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Author Topic: Interfacing GPS module with Arduino card  (Read 1039 times)
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Hello everybody, I don't know if I'm posting on the right forum, if not I'll delete this topic.

Firstly, my project was to connect 2 GPS modules on a Arduino Mega 2560 through the UARTs and also an IMU card in order to make data logging (on a SD card).
But my problem is that the GPS module needs to be powered by ~170 mA, and ~120 mA for the IMU card.
I've read the datasheet of the Arduino Mega 2560 and I saw that the max current is only 50 mA per pin so obviously it's not enough to power my GPS module.

I'd like to precise that I really can't use another less consumptive (does this word exist ? :p) GPS module.

Anyone of you have ever faced a problem like that and what could be the solution ? (I can work with others cards too, as long as they have 4 serial ports)

Thank you.

Regards
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Manchester (England England)
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I saw that the max current is only 50 mA per pin so obviously it's not enough to power my GPS module.
It is 40mA and you do not power a GPS module from an output pin. You connect its power pin to the power pin on the arduino if it is 5V. If it is a 3V3 module then check if the 3V3 regulator on your model of Mega can cope. If not use a 3V3 regulator from the 5V pin to get your power. Remember to connect the grounds as well.
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you do not power a GPS module from an output pin

Maybe I'm misunderstanding the OP, but it seems to me that sometimes it makes sense to power a GPS (or any other device) via software control.  Depending upon your requirements, doing something like that for a GPS could significantly reduce the power usage for a device.

And wouldn't you do that via an output pin?

I'd like to do the same thing for a board I'm working on.  I only need GPS data once a minute (at best) and would rather keep power usage as low as possible.  So as a generic solution, please take a look at the attached image.  I exported this from a board I'm working on.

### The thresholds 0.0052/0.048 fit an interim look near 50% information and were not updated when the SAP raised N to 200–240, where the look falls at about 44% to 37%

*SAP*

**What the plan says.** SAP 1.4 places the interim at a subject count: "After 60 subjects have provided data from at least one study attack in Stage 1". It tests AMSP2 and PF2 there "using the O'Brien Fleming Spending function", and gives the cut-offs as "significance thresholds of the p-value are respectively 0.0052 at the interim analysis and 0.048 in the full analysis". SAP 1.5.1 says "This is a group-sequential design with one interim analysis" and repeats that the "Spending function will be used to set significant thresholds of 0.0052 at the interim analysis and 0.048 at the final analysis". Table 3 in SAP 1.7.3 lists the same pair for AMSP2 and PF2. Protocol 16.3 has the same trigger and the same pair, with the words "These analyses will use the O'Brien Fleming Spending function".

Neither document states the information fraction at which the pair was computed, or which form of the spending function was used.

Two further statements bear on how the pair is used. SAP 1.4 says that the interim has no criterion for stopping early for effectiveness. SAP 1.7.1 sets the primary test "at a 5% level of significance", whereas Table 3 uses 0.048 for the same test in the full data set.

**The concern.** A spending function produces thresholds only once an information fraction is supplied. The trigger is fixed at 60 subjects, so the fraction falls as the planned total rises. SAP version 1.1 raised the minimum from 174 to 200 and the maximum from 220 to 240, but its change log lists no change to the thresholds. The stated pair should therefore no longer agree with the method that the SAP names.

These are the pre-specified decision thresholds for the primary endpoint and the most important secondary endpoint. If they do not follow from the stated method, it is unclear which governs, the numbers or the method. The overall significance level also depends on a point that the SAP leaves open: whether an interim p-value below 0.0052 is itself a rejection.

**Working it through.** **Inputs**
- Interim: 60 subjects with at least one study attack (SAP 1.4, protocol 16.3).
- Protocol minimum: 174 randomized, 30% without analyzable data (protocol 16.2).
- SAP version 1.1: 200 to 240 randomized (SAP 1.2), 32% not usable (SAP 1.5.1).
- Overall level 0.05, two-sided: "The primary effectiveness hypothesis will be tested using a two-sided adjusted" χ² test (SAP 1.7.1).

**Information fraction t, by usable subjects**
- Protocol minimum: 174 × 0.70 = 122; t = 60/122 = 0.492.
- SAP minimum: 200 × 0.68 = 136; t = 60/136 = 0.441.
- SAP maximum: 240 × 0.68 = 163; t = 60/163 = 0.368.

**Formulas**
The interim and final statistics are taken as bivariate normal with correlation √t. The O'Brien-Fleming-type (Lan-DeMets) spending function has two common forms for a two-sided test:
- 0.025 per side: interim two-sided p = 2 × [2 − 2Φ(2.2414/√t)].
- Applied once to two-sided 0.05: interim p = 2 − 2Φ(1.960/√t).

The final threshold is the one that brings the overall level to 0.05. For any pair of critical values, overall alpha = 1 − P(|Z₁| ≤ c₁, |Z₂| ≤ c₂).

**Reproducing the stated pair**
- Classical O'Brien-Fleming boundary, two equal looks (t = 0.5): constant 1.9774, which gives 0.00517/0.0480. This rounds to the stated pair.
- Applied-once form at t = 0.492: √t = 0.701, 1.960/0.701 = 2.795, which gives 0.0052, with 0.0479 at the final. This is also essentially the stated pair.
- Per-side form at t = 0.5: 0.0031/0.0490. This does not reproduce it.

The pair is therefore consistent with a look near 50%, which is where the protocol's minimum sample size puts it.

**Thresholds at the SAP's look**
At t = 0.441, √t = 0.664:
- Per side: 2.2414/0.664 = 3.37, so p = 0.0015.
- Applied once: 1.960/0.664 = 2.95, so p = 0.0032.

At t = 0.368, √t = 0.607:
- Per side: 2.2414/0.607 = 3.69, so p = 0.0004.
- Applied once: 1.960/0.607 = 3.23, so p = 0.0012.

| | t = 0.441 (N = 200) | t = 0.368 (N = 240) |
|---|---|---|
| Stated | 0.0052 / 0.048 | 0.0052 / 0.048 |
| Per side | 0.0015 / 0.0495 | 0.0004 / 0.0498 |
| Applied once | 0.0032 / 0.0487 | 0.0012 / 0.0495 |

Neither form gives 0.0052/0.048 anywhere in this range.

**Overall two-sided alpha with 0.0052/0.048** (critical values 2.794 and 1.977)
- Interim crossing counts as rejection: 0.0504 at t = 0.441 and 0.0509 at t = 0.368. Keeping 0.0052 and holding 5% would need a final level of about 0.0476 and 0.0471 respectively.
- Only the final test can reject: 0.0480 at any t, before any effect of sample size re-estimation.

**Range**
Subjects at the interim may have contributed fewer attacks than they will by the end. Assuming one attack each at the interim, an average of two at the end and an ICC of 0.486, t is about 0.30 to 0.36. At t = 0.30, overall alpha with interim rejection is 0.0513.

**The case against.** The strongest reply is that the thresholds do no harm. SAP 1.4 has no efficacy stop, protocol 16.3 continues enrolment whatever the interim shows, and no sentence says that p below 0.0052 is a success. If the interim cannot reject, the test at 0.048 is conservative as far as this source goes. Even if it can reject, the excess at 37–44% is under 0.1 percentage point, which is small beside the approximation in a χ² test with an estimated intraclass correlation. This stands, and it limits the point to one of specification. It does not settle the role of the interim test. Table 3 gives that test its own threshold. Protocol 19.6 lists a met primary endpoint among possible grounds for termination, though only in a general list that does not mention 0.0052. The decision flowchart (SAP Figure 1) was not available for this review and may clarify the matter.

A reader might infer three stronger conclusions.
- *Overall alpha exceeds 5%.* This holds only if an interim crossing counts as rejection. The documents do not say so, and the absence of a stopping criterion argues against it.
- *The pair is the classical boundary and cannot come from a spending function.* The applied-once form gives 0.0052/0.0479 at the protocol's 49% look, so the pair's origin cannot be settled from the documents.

The GPS connected to JP2 is 5v tolerant and has the following pinout:

1- N/C (this is GPS RX)
2- GPS TX
3- Ground
4- VCC (2.8-5.5v)
5- VBAT 1.8-5.5v)

Assuming a fairly low power requirements (my GPS uses a peak of 50mA tracking in the default mode) is this a reasonable solution for myself as well as the OP?

Regards,

Brad.
KF7FER

EDIT: Cleanup and I did want to mention I plan on splitting off VBAT and powering it via a coin-cell to allow warm-starts for the GPS


* fragment.jpg (26.56 KB, 733x377 - viewed 26 times.)
« Last Edit: June 28, 2012, 09:26:17 pm by Brad Burleson » Logged

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Trying to draw more then 40mA from an output pin will damage it. The figure of 40mA is the absolute maximum that it can supply before damage begins. The recommended maximum current draw is around 20mA. If you want to switch the GPS with the arduino, use a transistor.
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I don't think you connected the grounds, Dave.
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consumptive (does this word exist ? :p)
Yes, it exists, but it usually used to refer to a tuberculosis sufferer, e.g. Mimi, the character in la Bohème was said to be consumptive or a consumptive.
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And wouldn't you do that via an output pin?
Only through a transistor. Use a PNP to switch the high side.

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I only need GPS data once a minute (at best) and would rather keep power usage as low as possible.
So how long does it take for a GPS to start giving position readings? If you turn it off then on you have to wait that long again.

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is this a reasonable solution for myself as well as the OP?
No, you should not power switch it by low sided switching.

Talking of the OP
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my project was to connect 2 GPS modules on a Arduino Mega 2560
Why two? They will give you the same position won't they? Or is it a very long wire that joins them?
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